On the face of it this might sound like quite an elitist point of view – it’s not the fault of the artist; it’s the fault of the ill-educated viewer.   But really it’s not, no more than it’s the ‘fault’ of the non-astronaut that they don’t know where the launch button is or the reader who doesn’t speak Swedish. I genuinely believe that anyone can ‘get’ art if they’re armed with the right tools.    I used to teach art history to adult education students and my classes were made up of people from a wide range of backgrounds who had no previous experience of art education.   At the end of the autumn term one year after a ten week ‘Introduction to 20th Century Art’ course I took them to the Turner Prize show – we were scheduled to stay for 2 hours, we ended up staying for four.   I wish the Mail reporter had been there with his stopwatch that day; they stood for ages in front of installations of works by Simon Starling, Gillian Carnegie, Jim Lambie and Darren Almond and questioned, argued, debated and most importantly looked.   After ten hour and half sessions, that’s 15 hours – less than a day – they were engaging not just with art, but with that great bugbear of the press Contemporary Art, they were excited by it, they were spending time with it and they were enjoying it. These weren’t members of some mythical media-savvy London elite, but a group of people from Crawley who’d just signed up for course because they fancied looking at some nice pictures and who hadn’t the sense to run for the hills when confronted by a scruffy, over-excitable stick-insect who showed them slides of urinals while bouncing around the room babbling about context.

As per usual I’m getting carried away, but hidden away in that last, rather tortuous sentence is, I think, the crux of the whole thing. It’s about the difference between looking at art and just seeing it. It’s about knowing the right questions to ask, it about knowing what to look for and it’s about enjoying it. It’s about realising that spending a bit more time with a work of art is worth it and it’s down to writers, bloggers, artists, curators and educators to make people realise that and to do that we need to spend time with the art and with the viewers. We can’t expect people to stand in front of a box of fat and felt by Joseph Beuys and expect them to understand it on the basis of a paragraph on the wall, we need to welcome people into our subject and institutions and point them in the right direction, not in some patronising focus-group devised way with whizz-bang theatrics and gimmicks borrowed from The X-Factor, but by giving people credit for being naturally curious and by letting our passion and enjoyment for our subject draw people in. There’s nothing more infectious than someone talking with love, excitement and humour about their subject and in my experience that’s what you get if stick a couple of art people in a room together, so let’s share that enthusiasm and then maybe that Mail reporter lurking behind a Barbara Hepworth with a stopwatch will get bored after ten minutes and wander off to rummage through some footballer’s bins instead.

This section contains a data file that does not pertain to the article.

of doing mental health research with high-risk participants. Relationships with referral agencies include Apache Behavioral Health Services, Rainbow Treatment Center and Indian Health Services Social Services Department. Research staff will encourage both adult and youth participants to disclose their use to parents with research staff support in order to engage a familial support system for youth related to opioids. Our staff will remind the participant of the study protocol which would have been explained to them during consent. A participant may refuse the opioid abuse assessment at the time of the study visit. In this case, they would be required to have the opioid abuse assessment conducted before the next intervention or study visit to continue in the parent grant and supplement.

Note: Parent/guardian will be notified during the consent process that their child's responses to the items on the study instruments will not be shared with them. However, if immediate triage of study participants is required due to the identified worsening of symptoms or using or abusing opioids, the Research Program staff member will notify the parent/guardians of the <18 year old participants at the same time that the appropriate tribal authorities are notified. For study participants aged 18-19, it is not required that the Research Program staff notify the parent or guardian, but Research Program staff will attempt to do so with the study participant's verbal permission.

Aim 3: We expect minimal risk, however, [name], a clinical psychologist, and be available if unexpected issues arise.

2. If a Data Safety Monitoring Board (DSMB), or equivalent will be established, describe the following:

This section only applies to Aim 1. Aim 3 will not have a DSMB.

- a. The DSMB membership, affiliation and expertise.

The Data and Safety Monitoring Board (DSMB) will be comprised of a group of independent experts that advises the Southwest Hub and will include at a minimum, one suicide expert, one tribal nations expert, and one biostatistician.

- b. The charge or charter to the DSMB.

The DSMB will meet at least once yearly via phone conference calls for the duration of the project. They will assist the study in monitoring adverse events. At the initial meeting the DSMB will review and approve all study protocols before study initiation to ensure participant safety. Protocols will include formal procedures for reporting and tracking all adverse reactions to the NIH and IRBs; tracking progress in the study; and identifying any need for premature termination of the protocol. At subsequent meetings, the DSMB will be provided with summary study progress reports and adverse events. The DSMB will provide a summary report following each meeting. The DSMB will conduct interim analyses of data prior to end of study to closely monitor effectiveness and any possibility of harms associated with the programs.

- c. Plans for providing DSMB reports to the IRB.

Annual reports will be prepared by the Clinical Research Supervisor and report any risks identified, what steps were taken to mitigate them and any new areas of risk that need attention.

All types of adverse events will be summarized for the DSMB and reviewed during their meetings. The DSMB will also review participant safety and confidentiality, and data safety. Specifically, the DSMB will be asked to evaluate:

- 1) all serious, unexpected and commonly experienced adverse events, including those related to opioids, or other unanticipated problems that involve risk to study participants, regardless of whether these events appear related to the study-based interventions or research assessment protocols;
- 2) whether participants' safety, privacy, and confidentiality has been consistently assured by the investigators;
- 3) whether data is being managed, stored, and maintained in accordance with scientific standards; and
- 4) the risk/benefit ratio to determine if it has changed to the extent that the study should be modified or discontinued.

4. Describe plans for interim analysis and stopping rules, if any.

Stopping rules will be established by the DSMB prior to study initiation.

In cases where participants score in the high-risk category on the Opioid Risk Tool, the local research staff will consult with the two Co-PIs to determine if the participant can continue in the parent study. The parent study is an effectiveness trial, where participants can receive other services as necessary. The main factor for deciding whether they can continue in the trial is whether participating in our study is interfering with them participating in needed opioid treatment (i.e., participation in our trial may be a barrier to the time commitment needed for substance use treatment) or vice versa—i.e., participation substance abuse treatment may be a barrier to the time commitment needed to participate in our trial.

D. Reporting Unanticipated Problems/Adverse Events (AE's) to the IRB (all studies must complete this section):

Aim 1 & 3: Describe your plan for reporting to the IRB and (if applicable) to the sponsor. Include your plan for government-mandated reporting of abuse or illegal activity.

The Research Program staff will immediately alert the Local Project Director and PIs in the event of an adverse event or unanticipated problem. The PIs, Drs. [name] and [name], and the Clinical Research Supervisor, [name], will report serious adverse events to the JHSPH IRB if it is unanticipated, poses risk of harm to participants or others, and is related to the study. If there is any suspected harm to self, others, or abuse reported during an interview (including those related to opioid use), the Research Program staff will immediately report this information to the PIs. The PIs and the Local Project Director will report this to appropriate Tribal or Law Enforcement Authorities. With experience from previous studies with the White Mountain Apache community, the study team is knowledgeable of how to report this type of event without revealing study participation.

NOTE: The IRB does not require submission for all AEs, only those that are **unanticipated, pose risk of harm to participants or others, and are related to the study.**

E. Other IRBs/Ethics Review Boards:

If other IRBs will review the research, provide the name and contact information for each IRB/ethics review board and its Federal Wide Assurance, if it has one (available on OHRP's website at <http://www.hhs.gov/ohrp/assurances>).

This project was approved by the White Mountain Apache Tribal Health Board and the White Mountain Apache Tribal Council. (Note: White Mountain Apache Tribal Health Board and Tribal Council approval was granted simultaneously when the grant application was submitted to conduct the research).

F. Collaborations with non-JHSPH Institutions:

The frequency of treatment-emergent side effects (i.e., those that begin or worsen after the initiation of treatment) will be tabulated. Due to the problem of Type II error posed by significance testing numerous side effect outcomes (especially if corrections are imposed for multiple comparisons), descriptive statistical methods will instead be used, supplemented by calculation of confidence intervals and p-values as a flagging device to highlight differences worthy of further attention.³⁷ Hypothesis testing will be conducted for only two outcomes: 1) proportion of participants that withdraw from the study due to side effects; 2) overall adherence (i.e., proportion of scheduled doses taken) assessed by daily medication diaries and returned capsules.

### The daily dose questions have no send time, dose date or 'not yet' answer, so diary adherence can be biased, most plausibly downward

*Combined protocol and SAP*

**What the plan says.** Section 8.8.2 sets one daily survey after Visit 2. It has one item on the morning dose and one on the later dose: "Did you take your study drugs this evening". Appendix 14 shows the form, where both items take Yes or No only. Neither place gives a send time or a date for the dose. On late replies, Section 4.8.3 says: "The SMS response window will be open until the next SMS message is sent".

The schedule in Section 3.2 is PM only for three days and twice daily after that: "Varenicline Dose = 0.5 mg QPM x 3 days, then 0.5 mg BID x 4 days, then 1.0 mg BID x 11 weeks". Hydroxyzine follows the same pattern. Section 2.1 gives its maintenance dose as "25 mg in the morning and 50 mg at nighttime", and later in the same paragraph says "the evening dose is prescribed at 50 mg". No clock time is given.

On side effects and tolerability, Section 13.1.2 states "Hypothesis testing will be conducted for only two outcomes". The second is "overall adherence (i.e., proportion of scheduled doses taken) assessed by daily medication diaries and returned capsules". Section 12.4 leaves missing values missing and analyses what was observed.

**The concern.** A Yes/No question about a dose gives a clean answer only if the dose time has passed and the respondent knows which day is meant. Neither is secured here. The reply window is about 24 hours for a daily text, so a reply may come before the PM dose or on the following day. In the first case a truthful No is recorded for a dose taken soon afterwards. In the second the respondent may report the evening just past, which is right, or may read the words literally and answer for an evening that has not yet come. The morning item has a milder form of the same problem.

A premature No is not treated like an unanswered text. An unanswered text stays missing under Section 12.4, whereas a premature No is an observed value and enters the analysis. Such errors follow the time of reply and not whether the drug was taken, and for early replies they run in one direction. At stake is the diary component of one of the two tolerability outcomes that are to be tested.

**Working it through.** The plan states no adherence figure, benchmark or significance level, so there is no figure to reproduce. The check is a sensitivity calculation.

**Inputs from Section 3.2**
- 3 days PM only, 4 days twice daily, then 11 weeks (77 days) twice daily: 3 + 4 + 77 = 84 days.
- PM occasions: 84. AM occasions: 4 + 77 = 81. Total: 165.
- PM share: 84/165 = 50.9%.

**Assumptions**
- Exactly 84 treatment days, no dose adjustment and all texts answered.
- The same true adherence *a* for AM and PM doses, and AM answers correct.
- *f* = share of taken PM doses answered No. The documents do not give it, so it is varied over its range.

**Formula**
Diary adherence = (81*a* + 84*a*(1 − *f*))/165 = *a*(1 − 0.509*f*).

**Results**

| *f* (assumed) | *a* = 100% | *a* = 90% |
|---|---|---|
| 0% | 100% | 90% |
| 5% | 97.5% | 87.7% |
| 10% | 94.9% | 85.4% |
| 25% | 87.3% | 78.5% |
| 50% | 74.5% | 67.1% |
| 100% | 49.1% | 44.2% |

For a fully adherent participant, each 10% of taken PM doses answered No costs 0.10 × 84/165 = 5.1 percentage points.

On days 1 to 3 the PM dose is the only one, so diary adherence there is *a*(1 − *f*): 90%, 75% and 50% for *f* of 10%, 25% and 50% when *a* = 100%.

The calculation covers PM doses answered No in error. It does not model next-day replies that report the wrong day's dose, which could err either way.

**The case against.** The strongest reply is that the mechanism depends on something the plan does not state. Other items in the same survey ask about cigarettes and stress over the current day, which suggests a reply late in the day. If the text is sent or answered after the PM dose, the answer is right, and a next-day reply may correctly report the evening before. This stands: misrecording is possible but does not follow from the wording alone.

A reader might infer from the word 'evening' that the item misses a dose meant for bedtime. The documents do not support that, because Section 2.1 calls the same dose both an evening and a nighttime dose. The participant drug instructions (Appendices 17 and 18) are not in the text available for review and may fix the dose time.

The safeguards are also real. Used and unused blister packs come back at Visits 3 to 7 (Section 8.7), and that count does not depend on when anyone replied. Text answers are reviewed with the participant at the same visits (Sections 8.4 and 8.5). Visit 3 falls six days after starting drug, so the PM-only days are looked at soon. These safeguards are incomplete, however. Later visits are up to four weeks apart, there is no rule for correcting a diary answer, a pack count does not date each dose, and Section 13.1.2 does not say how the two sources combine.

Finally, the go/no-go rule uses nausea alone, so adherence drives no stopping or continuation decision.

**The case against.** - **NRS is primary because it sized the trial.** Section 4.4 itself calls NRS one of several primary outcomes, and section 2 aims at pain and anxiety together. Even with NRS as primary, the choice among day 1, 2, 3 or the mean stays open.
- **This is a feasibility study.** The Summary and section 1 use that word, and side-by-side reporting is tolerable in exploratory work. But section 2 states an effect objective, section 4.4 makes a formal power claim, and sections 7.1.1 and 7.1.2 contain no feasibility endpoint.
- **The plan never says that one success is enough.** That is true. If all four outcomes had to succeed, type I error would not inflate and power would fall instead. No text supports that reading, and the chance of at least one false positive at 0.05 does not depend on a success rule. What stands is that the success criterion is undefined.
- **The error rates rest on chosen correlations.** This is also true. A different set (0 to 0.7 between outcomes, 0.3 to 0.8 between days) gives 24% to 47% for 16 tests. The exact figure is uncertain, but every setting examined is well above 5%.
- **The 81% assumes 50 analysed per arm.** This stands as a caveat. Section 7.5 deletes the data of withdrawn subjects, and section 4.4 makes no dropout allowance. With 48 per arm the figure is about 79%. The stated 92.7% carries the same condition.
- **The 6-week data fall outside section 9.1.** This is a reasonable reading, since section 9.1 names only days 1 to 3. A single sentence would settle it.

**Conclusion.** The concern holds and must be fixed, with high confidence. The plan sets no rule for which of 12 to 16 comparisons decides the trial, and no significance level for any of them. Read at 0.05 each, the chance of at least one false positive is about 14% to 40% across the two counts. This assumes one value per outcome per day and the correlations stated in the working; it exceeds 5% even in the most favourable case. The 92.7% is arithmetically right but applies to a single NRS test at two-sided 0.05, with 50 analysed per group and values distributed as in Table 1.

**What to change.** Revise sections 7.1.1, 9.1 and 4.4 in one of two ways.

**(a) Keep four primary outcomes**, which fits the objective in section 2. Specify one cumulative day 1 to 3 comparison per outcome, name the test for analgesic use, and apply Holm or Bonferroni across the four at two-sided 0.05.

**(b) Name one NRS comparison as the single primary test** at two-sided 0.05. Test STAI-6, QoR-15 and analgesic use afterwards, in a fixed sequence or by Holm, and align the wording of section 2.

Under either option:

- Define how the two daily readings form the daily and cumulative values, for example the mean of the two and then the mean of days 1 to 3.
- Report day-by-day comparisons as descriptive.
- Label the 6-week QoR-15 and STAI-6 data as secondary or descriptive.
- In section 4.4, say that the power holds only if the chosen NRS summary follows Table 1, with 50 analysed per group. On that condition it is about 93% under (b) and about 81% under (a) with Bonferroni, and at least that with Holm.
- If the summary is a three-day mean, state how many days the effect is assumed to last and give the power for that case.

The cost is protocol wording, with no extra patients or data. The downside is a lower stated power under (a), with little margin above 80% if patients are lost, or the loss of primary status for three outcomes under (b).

As a final word I suppose I ought to say something about Mark Tansey’s Action Painting II that’s sitting at the top of the page. Well, as well as an excuse for a rather clunky metaphor about space shuttles to satisfy my inner nerd, it’s a somewhat mischievous and possibly flippant response to a picture used to illustrate the Moon Under Water blog. One depicts a real situation, one depicts an impossible one but they’re both about the time we’re prepared to spend in the company of art compared to the time we’ll spend with the real world and that’s all I’m going to say.  Well you didn’t expect all the answers now did you?

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2 thoughts on “Time and Space (Shuttles)

  1. Flattered…thanks for the reference and the compliments. And most of all for this post. Reading and looking at art – it’s all decisive, and really important. Well thought & well put. Really enjoyed this.